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CONCLUSION Despite the concerns of the ethno-sectarian divisionists, the way forward for Iraq is not one of entrenched ethno-sectarian divide and mistrust, but rather the creation of a modern federal state that builds upon Iraq’s existing political and legal structures in a manner consistent with Iraq’s complex historical identity. A stable political future for Iraq begins with the fundamental position that Iraq requires a federal structure based upon an eighteen governorate model as set forth in the Constitution. With the subfederal boundaries already drawn, Iraqi political leaders are in a position to devolve appropriate power to these entities in an asymmetric and gradual manner. With this power devolution, Iraq would benefit from the development of systems of resource and revenue distribution to promote fair and equitable economic growth across the federation. Coordination mechanisms such as framework legislation and dispute resolution committees are also necessary to ensure that the transition to viable federalism occurs with minimal encumbrance. To respect the complex and diverse identities of Iraqis, safeguards need to be established to protect the rights of sub-federal entities and Iraq’s many minorities. Thus, the political future of Iraq is not a return to failed approaches of division, but rather the construction of a viable modern federal state that promotes unity, political compromise, and consensus building.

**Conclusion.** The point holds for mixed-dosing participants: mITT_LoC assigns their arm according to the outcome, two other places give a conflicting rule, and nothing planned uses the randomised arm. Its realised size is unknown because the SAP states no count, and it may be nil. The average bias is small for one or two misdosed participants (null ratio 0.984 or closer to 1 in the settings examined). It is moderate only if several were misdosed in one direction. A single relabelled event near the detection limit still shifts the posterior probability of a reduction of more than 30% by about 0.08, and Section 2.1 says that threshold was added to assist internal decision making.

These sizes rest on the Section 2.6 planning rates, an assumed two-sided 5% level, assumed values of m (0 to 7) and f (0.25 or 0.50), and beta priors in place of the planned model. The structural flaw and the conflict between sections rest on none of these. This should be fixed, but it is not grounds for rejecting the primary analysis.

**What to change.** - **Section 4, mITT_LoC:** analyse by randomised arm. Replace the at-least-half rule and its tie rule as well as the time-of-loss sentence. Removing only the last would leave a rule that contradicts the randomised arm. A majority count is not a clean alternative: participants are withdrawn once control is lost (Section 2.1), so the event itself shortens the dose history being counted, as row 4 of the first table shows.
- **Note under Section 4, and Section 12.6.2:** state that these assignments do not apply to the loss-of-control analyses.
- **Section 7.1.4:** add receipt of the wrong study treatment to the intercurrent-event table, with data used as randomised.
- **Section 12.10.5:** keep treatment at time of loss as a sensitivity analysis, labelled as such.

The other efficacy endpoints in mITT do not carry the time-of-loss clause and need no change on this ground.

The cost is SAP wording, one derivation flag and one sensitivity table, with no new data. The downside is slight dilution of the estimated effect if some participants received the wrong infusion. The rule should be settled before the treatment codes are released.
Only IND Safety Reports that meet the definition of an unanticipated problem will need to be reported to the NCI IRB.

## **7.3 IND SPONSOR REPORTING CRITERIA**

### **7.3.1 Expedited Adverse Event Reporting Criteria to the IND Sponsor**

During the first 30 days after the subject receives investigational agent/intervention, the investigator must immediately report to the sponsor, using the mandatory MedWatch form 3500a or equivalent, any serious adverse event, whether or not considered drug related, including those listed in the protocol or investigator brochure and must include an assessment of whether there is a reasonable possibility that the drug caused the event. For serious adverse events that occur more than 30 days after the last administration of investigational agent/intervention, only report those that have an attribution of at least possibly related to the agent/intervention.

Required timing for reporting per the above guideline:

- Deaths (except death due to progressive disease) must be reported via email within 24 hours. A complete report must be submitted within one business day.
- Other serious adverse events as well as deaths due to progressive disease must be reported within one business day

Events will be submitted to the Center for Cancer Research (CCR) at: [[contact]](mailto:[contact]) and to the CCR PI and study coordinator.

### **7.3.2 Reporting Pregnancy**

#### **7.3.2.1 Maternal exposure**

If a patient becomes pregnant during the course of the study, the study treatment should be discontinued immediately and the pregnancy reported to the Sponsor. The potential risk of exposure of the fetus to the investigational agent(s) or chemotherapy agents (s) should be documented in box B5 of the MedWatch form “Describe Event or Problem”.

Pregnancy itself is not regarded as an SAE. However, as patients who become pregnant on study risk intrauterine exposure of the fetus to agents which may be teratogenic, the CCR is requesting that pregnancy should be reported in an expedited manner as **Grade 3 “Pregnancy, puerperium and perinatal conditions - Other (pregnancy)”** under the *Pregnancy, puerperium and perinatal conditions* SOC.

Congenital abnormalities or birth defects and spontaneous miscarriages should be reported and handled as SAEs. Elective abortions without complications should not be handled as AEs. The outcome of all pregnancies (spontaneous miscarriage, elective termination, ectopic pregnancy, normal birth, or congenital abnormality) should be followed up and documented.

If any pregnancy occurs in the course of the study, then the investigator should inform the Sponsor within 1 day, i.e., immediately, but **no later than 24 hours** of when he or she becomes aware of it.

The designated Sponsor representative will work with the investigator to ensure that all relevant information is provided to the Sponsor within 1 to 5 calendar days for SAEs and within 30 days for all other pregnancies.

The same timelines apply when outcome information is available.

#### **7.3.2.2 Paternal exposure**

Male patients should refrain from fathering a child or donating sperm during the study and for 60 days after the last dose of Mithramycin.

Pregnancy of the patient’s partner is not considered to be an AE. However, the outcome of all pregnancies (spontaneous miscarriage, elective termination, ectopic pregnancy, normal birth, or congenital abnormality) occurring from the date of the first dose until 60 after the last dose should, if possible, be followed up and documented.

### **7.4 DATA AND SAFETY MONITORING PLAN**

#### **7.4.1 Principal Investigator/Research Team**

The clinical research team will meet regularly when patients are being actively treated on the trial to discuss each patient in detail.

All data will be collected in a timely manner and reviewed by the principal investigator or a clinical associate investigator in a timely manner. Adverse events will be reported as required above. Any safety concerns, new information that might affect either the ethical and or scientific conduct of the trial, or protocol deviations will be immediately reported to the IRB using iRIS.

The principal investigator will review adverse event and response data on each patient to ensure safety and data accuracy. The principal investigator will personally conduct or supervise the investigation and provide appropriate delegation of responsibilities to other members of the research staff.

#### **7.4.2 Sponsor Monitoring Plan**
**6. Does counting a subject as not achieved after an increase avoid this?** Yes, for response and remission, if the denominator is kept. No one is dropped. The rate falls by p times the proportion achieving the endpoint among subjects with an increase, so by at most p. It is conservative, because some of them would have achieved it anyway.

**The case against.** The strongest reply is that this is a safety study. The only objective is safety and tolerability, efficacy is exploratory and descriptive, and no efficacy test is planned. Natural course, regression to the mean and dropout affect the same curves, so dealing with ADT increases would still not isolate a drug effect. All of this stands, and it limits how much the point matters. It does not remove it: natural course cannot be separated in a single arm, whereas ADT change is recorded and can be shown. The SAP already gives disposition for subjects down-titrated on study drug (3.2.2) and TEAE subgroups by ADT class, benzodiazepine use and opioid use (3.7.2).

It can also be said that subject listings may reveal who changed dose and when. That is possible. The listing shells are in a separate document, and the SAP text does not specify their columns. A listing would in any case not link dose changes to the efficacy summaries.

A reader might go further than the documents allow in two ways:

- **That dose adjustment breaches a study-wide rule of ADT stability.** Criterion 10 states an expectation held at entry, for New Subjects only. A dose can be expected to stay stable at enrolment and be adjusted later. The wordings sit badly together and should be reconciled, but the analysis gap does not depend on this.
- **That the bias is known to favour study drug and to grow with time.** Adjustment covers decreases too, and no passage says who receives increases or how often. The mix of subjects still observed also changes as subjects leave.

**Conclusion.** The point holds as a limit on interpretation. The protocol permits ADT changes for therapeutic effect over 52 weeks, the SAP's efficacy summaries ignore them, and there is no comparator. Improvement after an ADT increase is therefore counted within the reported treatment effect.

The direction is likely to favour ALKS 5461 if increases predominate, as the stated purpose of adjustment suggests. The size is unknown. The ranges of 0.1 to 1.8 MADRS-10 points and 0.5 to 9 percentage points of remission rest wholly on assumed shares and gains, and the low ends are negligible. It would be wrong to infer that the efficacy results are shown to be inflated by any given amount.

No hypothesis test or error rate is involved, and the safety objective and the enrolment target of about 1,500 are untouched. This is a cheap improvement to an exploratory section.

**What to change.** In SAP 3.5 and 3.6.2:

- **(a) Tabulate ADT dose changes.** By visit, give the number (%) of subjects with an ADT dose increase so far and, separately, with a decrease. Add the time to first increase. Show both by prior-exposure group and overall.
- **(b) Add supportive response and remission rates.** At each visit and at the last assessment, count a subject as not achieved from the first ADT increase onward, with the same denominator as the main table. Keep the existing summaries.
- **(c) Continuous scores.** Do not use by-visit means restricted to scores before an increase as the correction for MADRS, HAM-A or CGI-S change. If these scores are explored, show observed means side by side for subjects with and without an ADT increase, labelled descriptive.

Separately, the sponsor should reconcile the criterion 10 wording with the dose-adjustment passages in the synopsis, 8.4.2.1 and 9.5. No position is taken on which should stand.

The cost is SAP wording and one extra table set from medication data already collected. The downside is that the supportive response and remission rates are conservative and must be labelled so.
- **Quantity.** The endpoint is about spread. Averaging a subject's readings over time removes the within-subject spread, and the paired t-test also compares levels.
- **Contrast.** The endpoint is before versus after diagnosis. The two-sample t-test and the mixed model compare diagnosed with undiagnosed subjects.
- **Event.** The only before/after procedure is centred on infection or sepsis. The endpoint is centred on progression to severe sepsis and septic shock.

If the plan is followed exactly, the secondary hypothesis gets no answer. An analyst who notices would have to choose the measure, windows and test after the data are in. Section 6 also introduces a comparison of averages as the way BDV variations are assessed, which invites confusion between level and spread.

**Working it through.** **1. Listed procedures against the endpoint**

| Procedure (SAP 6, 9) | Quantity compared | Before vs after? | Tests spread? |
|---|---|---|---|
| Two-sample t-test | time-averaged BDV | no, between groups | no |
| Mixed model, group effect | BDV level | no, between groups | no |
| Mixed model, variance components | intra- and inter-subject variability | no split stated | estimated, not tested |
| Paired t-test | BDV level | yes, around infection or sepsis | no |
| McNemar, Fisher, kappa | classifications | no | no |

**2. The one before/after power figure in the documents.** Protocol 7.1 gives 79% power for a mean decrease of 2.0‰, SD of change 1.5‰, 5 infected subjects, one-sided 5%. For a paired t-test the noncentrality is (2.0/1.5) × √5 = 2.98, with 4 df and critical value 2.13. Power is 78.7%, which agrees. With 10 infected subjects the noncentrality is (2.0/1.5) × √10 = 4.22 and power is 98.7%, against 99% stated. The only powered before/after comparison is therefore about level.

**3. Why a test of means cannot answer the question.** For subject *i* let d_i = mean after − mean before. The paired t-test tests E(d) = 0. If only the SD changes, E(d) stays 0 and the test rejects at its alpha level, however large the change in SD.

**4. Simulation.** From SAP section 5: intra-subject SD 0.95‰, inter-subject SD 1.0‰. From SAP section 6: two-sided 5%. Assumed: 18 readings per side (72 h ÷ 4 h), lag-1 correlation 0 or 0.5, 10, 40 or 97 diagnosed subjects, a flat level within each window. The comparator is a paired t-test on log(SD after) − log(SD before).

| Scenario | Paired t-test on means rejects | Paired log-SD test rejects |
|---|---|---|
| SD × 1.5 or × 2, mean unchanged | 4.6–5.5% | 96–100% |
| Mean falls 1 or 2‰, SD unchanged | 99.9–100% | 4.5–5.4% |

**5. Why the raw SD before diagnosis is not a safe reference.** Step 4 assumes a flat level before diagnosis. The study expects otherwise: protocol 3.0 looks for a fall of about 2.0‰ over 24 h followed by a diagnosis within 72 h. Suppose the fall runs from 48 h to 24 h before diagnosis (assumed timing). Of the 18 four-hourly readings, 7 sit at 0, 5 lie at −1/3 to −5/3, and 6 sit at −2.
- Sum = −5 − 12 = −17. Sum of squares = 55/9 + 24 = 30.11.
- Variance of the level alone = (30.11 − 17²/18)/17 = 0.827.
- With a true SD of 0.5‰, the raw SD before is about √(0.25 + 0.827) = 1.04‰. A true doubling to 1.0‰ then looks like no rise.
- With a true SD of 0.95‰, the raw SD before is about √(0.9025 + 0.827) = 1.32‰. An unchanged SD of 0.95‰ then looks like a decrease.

vote); see also Maxine Sleeper, Note, Anti-Discrimination Laws in Eastern Europe: Towards Effective Implementation 40 COLUM. J. TRANSNAT’L L. 177, 196, 198 (2001) (explaining that the Hungarian Ombudsman has been especially active in ensuring educational opportunities for minorities); Istvan Riba, Minority SelfGovernments in Hungary, HUNGARIAN Q., Vol. XL, No. 155, Aug. 1999, at 80, available at http://www.hungarianquarterly.com/no155/080.html (stating the effectiveness of the Hungarian Ombudsman in providing assistance to minorities whose self-governance in regions was challenged by the majority population). Other countries with Ombudsman offices include Greece, Macedonia, Kosovo, Albania, Bosnia and Herzegovina, Bulgaria, Serbia, and Montenegro. See Ombudsman Worldwide Offices, http://www.law.ualberta.ca/centres/ioi/Links /Worldwide-Offices.php (last visited Sept. 8, 2008).

Rethinking the political future an alternative to the ethno sectarian division of iraq  

A number of prominent American law makers and foreign policy shapers have strongly advocated for the soft, and sometimes hard, partition of...